THE POLITICS OF DISASTER
October 10, 2007
Financial disaster has been looming off the Florida coast ever since Governor Charlie Crist socialized the state's hurricane insurance market and put Florida taxpayers on the hook for billions, says the Wall Street Journal.
- Earlier this year, Crist signed a law making the Florida government the state's dominant insurer, but without the reserves that would be required of real insurance companies.
- The plan will work splendidly as long as there are no hurricanes in Florida, but the state will face a difficult challenge once the inevitable storm hits.
- Then they will have the task of prying new tax revenue out of Floridians just as they begin sifting through the rubble that used to be their homes.
Now Florida's politicians are doubling down on their mistake, by trying to make all American taxpayers subsidize insurance for Florida homeowners. Under a bill proposed by Congressman Ron Klein (D-Fla.):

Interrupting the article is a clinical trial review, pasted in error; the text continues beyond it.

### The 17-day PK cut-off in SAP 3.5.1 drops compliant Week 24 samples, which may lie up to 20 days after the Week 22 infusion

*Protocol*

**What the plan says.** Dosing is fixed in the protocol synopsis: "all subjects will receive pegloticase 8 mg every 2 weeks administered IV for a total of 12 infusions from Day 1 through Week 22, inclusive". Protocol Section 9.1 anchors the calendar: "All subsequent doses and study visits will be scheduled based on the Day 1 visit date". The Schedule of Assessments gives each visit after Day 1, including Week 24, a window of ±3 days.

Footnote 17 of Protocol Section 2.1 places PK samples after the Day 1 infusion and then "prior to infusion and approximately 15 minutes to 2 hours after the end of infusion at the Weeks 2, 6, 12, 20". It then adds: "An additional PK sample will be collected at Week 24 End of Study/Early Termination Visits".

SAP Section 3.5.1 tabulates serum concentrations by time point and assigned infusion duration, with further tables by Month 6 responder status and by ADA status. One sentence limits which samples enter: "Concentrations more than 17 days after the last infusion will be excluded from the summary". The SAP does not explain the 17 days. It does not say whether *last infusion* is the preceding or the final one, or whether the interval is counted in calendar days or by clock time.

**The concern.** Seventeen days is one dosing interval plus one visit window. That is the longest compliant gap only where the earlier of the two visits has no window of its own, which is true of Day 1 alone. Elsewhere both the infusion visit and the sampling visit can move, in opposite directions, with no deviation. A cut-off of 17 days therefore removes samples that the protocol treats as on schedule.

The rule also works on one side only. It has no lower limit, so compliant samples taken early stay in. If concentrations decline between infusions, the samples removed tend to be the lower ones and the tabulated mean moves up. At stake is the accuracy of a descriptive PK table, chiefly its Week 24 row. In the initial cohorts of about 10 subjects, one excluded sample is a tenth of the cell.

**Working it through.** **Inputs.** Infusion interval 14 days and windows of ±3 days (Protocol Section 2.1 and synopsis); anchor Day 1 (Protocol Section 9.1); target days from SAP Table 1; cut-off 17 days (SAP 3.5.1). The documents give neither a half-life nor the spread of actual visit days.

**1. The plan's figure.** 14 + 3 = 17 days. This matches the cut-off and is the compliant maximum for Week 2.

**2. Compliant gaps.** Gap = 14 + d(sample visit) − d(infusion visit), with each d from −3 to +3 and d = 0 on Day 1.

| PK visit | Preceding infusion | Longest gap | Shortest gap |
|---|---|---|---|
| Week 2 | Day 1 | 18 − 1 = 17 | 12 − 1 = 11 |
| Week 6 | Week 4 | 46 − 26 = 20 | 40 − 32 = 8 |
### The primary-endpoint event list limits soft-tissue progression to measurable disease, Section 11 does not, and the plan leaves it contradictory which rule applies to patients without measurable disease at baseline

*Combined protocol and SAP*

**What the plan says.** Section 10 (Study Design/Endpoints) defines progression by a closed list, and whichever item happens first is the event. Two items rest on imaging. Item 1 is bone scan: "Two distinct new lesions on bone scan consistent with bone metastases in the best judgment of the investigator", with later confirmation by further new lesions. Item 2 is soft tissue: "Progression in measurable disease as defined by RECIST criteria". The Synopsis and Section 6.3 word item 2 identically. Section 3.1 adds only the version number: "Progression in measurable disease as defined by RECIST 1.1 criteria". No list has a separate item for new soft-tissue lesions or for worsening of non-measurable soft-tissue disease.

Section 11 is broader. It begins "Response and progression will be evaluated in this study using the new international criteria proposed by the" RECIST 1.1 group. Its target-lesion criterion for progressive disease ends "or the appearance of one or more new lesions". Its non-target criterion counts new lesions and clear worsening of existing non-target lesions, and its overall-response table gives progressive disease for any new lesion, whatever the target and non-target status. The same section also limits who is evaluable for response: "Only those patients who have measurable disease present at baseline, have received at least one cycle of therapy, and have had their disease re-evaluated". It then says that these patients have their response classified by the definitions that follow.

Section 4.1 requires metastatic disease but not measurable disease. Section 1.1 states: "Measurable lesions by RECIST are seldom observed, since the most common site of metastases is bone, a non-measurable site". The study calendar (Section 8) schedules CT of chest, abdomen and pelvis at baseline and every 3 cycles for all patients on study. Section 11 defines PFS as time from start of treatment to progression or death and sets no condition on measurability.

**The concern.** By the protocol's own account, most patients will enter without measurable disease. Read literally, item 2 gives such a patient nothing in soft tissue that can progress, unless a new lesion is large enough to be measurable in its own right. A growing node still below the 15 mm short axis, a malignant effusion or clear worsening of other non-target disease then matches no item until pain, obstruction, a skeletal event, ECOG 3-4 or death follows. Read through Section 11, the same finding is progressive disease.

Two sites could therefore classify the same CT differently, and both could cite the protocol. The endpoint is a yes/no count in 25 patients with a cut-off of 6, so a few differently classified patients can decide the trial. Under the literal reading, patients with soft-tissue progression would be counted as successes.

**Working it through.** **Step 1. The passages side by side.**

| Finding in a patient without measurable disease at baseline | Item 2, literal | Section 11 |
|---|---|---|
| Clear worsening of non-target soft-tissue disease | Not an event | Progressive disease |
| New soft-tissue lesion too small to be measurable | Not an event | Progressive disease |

- The U.S. Treasury would be forced to issue below-market loans to state-insurance programs, while also creating a consortium, a kind of Fannie Mae of disaster reinsurance.
- Like Fannie, it would carry an implicit guarantee from the federal government as it issues securities in the capital markets, distorting prices as it sells subsidized reinsurance to participating states, all the while saddling taxpayers with new risks.
Transferring the risk from condo-owners in Boca to taxpayers in Syracuse does not reduce the cost of hurricane disasters, says the Journal. We have already run this experiment with the National Flood Insurance Program, with predictable results. When people can buy insurance at below-market rates, they tend to stay in accident-prone homes.
Source: Editorial, "The Politics of Disaster," Wall Street Journal, October 10, 2007.
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